Transport Minister Oleg Butkovic spoke to the press on Tuesday after the Zagreb County Court temporarily banned the strike in the state-owned national flag carrier Croatia Airlies, announced to begin on Wednesday.
Pilots, cabin crew and aircraft mechanics employed at the state-owned national flag carrier Croatia Airlines announced last week they would go on strike starting on August 8, after their demands have not been met, and the last attempt to reach a compromise with company management failed on Monday.
Zagreb County Court on Tuesday issued an interim decision banning a strike at Croatia Airlines announced for Wednesday, due to the financial damage the strike could cause the company. The hearing will continue on Wednesday at 10.00 when a decision on whether the strike would be legal is expected.
The workers' primary issue concerns appointing the new management which would make it possible to finally sign a new collective agreement, after the last one had expired in December 2016.
“If the reason for a strike is to blackmail the government into action, than that needs to be said,” Butkovic said, adding that “workers’ rights were not in jeopardy, and no one is taking away any rights in the interest of the company and the workers.”
“This situation was not necessary, we’ve been saying that from the beginning. The (Transport) Ministry got involved in this last year, we held a few meetings on the subject, and the result is that the old collective agreement continued to be implemented, along with some other rights which were not a part of it,” Butkovic said.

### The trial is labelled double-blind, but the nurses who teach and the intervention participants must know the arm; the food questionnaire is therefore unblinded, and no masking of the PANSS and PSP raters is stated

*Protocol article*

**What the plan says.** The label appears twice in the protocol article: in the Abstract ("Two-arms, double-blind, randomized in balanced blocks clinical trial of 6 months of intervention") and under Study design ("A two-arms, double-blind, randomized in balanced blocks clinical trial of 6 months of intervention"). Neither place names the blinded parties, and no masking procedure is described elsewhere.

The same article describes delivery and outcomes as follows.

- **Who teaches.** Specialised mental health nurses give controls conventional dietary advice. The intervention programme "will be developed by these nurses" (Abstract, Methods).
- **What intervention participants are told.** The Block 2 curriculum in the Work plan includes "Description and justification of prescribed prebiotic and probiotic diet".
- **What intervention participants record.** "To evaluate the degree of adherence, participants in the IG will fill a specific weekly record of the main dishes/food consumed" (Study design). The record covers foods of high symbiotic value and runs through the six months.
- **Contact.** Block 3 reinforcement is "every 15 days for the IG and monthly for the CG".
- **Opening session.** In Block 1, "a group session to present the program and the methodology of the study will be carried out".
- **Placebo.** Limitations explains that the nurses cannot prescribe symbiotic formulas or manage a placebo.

“There was no need to take this action. I call on the workers and the management to sit down and talk. The only way out of this is finding a strategic partner, and this is why the company was returned to the list of strategically important companies. A strike would not be in the interest of neither the company, nor the workers, and we are calling for dialogue,” Butkovic said.
The workers’ union’s attorney, Albin Hotic, said earlier today that the minister had influenced the court decision with a letter he sent to Croatia Airlines on Monday.
In the letter, Butkovic said that there was no justifiable reason to go on the announced strike at the height of the tourist season, and he listed all the negative sides of such an action.
“I reject all insinuations of pressuring the court. I, as a minister, cannot do that. A strike at a moment when Croatia Airlines’ revenues are higher is not good, I’ve been saying that from the beginning,” Butkovic said.
The strike could cause chaos in air traffic at the height of the tourist season, when Croatia Airlines has nearly 100 flights carrying 10,000 passengers every day.
Transport Minister Oleg Butkovic said on Friday that "it will be very difficult for Croatia Airlines to survive the strike."
The company’s current management said last week that the airline could suffer losses of up to €800,000 a day during the duration of the strike, adding it will also affect nearly 7,000 passengers on just the first day.